Dyer knows firsthand how tough it can be to speak up, not least as a black woman whose “animated” personality can be misconstrued in the context of “an inbuilt fear of blackness”. But she does it anyway, time and again. “The number of times people have not wanted to include me in decision-making because they find it uncomfortable to have a black voice with a different experience … When there’s a bit of grit there, people feel uncomfortable,” she says. ”

Austerity makes her worry about the prospect of success. Part of her NHS England role is to ensure equality issues are considered in the implementation of the recommendations of the Five Year Forward View. A tall order, surely, at a time of mental health budget pressures? Dyer is concerned about whether the funding is there, but points out that the over-representation of black people in mental health services has been ignored for far too long. “Isn’t this precisely the time to dig seriously deep for money, because the impact of austerity is creating even more mental illness as people struggle to survive?”

Ultimately, Dyer says, addressing mental health inequalities is “everyone’s business”. How will we know it’s been achieved? “When people access services much earlier, services give the black community a better deal, and we don’t have deaths in custody,” she says. Curriculum vitae

Age: 51.

Family: Single

Lives: Lambeth, London

Education: Deighton High School, Huddersfield; Huddersfield Technical College – University Access Course; Goldsmiths University (BA Hons social policy and public administration); NHSE Institute for Innovation & Improvement – Aspiring Directors Programme; Brunel University (MA social work); Preparing to Teach in the Lifelong Learning Sector (PTTLS), Level 4.

Career: 2016-present: independent health and social care consultant, NHS England; 2015–2016: vice chair, NHS England mental health taskforce; 2014-present: Elected as a Lambeth Labour councillor and vice chair, overview and scrutiny committee, London Borough of Lambeth; 2012-present: member, lived expert by experience, Time To Change Senior Management Group; 2012-2015: member, DH Ministerial Mental Health Advisory Group; 2011–2012: volunteer family support worker, HomeStart Lambeth; 2003-2007: senior mental health manager, Enfield primary care trust; 2000-2003: assertive outreach worker, Lewisham Family Health Isis; 1994 -2000: Team leader, Addaction Maya Residential Rehabilitation.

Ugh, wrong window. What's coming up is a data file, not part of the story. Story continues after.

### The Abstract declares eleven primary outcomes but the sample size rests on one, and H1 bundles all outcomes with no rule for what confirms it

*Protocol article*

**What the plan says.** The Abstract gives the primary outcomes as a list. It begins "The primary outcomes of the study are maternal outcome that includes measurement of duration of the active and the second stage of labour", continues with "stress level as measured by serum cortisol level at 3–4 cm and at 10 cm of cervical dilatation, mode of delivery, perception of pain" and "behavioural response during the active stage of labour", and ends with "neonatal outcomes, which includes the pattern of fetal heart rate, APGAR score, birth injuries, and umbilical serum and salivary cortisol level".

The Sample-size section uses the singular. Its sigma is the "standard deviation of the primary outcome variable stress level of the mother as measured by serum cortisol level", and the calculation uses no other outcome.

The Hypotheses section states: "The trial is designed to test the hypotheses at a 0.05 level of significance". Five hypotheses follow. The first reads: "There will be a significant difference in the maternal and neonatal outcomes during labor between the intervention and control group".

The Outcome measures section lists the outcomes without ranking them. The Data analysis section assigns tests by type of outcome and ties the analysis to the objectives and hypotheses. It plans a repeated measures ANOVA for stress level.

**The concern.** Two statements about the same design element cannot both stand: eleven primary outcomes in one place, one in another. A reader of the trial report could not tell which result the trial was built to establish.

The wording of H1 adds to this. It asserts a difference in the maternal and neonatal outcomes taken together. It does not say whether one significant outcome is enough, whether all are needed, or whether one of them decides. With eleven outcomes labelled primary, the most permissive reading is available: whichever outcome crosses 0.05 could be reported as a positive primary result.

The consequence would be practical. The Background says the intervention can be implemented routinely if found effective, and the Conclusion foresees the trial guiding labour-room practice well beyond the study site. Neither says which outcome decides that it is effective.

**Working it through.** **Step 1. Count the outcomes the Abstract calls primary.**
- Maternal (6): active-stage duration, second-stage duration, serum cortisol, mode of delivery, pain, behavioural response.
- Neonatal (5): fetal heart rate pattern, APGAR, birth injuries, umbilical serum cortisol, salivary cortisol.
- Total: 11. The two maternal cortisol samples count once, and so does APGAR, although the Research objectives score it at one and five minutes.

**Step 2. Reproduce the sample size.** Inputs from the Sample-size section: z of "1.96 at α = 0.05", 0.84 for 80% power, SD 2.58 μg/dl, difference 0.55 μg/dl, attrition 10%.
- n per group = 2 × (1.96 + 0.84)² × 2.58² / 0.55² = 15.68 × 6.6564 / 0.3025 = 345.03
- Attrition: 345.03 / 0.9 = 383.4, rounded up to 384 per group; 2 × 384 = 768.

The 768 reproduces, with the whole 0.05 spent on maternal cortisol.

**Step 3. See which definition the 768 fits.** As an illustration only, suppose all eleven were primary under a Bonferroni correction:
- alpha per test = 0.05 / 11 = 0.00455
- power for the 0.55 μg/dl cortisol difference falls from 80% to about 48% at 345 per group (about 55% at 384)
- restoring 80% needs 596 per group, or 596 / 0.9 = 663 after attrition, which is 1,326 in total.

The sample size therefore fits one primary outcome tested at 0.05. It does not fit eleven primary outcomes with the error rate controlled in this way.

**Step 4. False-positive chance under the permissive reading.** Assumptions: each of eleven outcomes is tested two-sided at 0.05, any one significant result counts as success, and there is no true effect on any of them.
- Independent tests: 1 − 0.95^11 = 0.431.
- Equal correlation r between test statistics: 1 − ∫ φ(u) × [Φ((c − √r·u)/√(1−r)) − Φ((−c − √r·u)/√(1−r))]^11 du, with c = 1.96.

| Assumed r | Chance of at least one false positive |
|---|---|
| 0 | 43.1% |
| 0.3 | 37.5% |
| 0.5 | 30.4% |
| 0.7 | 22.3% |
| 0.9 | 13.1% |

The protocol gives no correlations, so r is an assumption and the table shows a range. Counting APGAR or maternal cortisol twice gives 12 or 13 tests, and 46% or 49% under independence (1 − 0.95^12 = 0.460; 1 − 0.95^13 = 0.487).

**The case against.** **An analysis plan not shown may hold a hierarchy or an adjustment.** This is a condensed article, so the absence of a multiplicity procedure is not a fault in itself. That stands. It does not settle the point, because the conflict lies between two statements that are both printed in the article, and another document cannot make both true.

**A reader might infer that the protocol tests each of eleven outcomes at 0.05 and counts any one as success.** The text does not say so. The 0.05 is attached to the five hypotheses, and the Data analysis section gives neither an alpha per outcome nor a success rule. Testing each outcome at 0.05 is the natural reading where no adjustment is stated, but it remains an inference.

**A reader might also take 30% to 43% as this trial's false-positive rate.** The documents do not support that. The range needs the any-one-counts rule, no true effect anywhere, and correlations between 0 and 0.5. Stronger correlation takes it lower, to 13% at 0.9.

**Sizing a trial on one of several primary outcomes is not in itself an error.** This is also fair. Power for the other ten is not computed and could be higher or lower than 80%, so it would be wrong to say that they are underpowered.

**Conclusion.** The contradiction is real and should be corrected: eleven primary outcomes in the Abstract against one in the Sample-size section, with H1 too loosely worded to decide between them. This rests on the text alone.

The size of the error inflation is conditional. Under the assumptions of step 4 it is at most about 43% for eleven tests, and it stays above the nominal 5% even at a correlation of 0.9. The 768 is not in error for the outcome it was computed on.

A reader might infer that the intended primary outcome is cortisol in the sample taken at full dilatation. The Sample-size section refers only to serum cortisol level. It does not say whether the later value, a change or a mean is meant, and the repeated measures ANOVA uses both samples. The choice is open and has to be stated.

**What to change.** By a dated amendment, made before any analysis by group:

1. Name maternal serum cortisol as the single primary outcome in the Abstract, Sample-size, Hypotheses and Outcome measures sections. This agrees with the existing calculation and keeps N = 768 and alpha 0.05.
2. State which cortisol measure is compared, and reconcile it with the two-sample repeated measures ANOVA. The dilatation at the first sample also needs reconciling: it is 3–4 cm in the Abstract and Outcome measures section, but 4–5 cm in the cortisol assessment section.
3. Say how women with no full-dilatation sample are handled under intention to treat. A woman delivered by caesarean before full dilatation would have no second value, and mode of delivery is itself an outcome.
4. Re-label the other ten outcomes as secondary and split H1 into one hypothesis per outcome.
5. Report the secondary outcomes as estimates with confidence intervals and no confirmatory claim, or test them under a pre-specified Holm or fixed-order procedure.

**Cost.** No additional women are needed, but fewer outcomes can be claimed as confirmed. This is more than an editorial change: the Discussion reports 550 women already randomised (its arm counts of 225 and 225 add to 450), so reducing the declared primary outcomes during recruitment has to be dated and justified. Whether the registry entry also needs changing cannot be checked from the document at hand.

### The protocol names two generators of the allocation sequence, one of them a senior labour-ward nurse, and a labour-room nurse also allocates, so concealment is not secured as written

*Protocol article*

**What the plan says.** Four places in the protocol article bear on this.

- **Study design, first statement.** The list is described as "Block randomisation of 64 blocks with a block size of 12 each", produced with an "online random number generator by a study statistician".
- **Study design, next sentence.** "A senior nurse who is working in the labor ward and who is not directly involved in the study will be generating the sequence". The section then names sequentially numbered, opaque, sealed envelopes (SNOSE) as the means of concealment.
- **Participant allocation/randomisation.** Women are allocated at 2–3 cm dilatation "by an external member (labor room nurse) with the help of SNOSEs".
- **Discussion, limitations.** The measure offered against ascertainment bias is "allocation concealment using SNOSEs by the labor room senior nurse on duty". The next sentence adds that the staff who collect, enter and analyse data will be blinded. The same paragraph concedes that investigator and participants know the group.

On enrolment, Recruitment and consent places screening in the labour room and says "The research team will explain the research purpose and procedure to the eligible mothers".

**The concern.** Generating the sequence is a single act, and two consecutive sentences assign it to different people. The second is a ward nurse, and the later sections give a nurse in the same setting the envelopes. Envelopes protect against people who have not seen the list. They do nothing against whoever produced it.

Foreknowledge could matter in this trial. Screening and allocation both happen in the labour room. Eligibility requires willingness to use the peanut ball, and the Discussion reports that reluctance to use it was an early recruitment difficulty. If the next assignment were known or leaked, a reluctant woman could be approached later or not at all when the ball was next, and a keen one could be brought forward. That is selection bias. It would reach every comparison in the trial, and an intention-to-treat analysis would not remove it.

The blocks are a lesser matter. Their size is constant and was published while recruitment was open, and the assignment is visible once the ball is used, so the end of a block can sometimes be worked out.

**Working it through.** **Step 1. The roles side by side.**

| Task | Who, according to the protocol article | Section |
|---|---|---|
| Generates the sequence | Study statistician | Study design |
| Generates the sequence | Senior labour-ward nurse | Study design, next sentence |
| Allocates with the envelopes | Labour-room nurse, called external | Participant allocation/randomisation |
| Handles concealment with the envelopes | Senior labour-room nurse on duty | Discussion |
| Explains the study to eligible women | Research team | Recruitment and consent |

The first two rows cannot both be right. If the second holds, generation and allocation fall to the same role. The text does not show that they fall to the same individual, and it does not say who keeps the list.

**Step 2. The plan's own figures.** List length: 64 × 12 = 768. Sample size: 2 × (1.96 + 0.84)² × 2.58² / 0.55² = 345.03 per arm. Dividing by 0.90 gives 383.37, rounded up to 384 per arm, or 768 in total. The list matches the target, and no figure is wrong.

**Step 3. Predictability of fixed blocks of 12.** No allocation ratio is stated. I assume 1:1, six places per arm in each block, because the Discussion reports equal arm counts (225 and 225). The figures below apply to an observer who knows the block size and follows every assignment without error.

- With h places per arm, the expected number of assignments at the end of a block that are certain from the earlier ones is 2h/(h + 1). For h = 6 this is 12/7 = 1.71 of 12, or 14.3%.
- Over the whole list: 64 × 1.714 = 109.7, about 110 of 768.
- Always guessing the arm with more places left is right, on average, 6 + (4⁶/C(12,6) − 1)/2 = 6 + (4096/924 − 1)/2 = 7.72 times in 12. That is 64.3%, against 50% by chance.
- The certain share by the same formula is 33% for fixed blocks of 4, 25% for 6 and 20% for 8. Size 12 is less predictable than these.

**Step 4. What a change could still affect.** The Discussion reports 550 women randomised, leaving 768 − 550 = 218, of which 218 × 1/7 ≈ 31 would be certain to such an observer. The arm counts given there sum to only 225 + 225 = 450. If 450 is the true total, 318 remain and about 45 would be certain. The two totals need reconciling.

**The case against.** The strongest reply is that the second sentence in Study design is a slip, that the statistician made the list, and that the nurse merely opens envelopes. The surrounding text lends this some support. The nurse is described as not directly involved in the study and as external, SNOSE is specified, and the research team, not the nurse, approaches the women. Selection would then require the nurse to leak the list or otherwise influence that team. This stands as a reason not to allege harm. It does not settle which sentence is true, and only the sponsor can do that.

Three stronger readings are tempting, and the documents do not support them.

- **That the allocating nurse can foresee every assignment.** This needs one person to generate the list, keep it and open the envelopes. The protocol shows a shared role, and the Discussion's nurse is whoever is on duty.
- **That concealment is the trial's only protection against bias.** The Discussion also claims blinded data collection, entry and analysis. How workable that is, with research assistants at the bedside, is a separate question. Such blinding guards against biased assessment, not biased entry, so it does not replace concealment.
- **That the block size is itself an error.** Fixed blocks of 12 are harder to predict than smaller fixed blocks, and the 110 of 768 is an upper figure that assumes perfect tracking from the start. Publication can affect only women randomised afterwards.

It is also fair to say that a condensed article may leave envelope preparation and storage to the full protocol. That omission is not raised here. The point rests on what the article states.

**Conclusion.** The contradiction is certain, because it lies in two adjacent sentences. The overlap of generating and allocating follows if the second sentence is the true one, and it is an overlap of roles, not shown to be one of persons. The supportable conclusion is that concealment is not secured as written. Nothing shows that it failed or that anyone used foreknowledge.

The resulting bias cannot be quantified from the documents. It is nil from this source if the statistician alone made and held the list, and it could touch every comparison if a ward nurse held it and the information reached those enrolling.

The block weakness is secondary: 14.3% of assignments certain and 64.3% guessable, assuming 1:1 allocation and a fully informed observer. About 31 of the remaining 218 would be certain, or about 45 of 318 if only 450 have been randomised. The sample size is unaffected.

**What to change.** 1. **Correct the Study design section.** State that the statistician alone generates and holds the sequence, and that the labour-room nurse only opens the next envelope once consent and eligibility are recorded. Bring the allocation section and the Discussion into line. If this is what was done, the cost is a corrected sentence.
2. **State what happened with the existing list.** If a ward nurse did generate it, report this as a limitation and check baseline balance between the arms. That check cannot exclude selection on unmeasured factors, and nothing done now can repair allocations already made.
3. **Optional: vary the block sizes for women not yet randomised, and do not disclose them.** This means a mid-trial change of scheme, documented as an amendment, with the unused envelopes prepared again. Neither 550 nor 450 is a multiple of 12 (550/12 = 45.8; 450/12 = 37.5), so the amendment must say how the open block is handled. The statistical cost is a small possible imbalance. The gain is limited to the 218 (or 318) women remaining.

Public life: Chair, Black Thrive; Mental Health Foundation Trustee; advisory panel member, Mental Health Act Review2016-present: co-chair, Thrive London steering group; March 2013-May 2014: Chair, Myatts Field North Residents Association & PFI Monitoring Board.

Interests: Reading, travelling, films, weight training, aerobics, most music genres, community empowerment.

When do the clocks go back? Key facts about the switch to GMT

Britons will be able to enjoy an extra hour under the duvet – and reap health and cognitive bonuses – on Sunday when the clocks go back at 2am, according to sleep experts.

As daylight saving time ends, the UK will switch from British summer time (BST) to Greenwich mean time (GMT), heralding the start of lighter mornings but darker evenings.

But – according to Prof Matthew Walker, director of the Center for Human Sleep Science at Berkeley, California – a small boost to our nightly slumber can also improve memory and increase learning capacity.

Walker, who recently published Why We Sleep, a book drawing on 20 years of research and findings from his laboratory, said: “Just 60 to 90 minutes of additional sleep boosts the learning capacity of the brain, significantly increasing memory retention of facts and preventing forgetting.”